Note that even though the exposure was fairly good that the bird’s left wing was left somewhat in the dark. After moving the bird up and right in the frame, adding the tiny bit of missing wingtip (as detailed in APTATS I), and cropping to 3X2 I selected the sky with the Magic Wand Tool, ran Refine Edge, opened Hue-Saturation on the layer (Control U), and reduced the saturation while moving the Lightness Slider to the left to darken the sky. Then I merged the layer, selected the bird with the Quick Selection Tool, saved the selection, and applied a 100% layer of NIK Color Efex Pro Detail Extractor. Then I added a Regular Layer Mask and fine-tuned the Detail Extractor. I used more of the effect on the birds left wing than I did on its right wing by varying the opacity of my brush. Next I re-loaded the selection and applied a 50% layer of Tonal Contrast. I opted to apply Detail Extractor (DE) and Tonal Contrast (TC) on separate layers as I needed more control than I would have gotten applying a 50/50 DE/TC layer as I usually do. Simply put, NIK Color Efex Pro saved this image.

Then I darkened the pupils with some Eye Doctor work, painted a Quick Mask of the bird’s face, put the selection on its own layer, ran a Contrast Mask to sharpen it, and then lightened the layer by pulling up the curve (Control M). I finished off with a slight S curves (Linear Contrast) adjustment. I do that via an action using the f4 key. Pretty much all of the above is detailed in our great Digital Basics File that includes my complete digital workflow, dozens of great Photoshop Tips, and all of my time-saving Keyboard Shortcuts.

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NIK 15% Discount

As regular readers know, NIK Color Efex Pro has dramatically changed my digital workflow. You can save 15% on all NIK products (including Color Efex Pro, Silver Efex Pro, and Viveza) by clicking here and entering BAA in the Promo Code box at check-out. Then hit Apply to see your savings. You can download a trial copy that will work for 15 days and allow you to create full sized images.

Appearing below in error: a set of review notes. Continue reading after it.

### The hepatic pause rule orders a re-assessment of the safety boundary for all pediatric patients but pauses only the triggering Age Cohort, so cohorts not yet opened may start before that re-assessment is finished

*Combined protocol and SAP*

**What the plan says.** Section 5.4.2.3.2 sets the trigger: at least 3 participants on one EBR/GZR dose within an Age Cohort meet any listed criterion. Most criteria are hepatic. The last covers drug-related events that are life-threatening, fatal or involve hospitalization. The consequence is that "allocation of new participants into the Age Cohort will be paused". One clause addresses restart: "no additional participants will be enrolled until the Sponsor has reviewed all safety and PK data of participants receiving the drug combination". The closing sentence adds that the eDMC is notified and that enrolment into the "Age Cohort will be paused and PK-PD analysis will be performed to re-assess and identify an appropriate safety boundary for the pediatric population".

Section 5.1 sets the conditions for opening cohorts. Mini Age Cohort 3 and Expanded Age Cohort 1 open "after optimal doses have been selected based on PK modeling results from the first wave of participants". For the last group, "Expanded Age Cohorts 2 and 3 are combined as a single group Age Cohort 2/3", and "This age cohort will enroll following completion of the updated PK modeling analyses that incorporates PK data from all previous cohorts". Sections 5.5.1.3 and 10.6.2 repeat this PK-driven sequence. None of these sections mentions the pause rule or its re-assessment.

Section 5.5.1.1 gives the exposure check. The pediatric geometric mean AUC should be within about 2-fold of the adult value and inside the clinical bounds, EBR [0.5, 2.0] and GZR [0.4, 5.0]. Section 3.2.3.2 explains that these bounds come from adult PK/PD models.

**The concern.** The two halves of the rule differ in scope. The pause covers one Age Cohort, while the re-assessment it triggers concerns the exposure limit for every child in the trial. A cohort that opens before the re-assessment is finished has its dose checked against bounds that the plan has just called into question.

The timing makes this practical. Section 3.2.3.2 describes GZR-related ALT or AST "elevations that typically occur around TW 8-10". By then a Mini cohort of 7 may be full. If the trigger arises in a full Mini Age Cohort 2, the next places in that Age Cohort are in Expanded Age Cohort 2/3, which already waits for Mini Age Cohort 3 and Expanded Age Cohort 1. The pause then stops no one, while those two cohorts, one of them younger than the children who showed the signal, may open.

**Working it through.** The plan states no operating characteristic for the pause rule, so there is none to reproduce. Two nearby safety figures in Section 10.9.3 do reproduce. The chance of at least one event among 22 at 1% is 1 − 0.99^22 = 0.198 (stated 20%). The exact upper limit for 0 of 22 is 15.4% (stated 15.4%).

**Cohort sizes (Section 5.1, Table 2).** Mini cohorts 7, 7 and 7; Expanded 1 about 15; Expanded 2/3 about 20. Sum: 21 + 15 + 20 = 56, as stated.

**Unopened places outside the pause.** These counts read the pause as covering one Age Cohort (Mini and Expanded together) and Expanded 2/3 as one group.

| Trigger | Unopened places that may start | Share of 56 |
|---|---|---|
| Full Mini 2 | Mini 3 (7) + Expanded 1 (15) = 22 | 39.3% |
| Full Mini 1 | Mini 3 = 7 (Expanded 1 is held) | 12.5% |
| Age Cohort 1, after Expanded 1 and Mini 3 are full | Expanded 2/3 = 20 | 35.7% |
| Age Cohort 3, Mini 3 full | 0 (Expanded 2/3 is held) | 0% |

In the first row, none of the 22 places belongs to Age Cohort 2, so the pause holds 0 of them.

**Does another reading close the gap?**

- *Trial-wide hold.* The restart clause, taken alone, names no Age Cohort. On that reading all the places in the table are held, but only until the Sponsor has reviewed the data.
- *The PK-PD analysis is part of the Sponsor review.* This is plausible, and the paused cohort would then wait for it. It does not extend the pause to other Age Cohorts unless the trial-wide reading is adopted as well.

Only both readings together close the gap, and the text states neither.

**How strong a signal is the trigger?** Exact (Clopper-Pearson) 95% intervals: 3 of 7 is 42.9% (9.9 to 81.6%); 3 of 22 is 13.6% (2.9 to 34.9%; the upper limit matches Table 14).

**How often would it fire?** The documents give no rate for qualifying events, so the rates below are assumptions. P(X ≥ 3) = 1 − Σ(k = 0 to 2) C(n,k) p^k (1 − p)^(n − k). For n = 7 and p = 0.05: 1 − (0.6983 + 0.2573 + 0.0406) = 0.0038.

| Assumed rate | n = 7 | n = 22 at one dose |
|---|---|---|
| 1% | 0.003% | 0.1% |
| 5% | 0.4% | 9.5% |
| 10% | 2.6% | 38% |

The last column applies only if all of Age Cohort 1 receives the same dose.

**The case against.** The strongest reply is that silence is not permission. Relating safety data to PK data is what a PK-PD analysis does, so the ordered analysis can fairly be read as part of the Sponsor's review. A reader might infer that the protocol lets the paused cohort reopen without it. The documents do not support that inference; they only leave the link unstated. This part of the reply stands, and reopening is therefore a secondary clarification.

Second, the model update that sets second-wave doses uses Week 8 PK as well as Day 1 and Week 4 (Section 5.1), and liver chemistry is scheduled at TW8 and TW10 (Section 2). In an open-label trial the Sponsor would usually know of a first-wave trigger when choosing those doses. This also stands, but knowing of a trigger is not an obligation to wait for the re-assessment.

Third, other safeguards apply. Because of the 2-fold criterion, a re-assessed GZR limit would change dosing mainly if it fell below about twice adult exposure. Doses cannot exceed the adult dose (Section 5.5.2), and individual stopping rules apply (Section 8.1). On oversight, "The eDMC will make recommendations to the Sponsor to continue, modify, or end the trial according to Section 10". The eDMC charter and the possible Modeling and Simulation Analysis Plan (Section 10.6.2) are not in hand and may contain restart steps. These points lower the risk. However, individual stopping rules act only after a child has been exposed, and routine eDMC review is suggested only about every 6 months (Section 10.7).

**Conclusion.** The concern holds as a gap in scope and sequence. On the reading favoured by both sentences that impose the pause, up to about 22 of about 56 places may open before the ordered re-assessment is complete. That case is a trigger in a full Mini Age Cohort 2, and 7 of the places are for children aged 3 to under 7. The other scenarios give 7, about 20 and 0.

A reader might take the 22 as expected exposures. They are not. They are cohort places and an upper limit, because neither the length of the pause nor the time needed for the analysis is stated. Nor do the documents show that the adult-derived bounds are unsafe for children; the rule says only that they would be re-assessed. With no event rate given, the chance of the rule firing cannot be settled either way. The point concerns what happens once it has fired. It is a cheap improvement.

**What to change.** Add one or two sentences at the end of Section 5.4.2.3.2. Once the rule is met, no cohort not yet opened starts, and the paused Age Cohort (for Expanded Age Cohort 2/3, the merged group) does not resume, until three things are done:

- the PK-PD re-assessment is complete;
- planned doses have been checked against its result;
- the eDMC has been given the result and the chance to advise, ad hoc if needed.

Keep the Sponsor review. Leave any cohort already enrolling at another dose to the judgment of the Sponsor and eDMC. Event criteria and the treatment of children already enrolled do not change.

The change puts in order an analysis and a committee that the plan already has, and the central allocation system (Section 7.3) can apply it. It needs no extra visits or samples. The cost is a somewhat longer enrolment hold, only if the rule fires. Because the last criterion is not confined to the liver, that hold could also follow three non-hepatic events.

On all blog posts, feel free to e-mail or leave a comment regarding any typos, wrong words, misspellings, omissions, or grammatical errors. Just be right. 🙂

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6 comments to Ospreys By the Lake

  • Julian Mole

    Hi Arthur,

    Nice Osprey image. Not sure if it matters? But I noticed you have a few echoes of the wing tips in the sky below the lower wing, presumably where you have cloned in the sky after cropping.

    Seeing as you have now ‘hired me’, I thought I better let you know! 😉

    • Arthur Morris/BIRDS AS ART

      Julian, Am not seeing any echoes even on the full-sized TIFF…. artie

      • Arthur Morris/BIRDS AS ART

        Julian was kind enough to sent me a screen capture. As it turns out, there was one ghosted wing tip and one smudge as a result of sloppy Quick Masking work on my part. I have repaired the original. Julian has eagle eyes for sure!

  • Mike Todd

    Sorry to disagree Gary, but to my eye, the optimized image brings out so much more detail of the way the bird should look. While some contrast is lost, to me it is shadow contrast on the left wing which shouldn’t be there anyway. On my monitor the image is anything but flat. But, as you say, it is a matter of taste. Outstanding image Arthur!

    • Arthur Morris/BIRDS AS ART

      Thanks Mike. I am with you! I think that the improvement from the original to the final is spectacular.

  • Gary Shackelford

    Hello Artie,

    I know that it’s a matter of taste, but to my eyes the optimized image is way too flat. To me, contrast has been overly compromised for underwing detail. I would prefer a version between the two versions, i.e., showing more underwing detail than the original capture but more contrast than your optimized version. Could you show us the histograms of your original and optimized versions?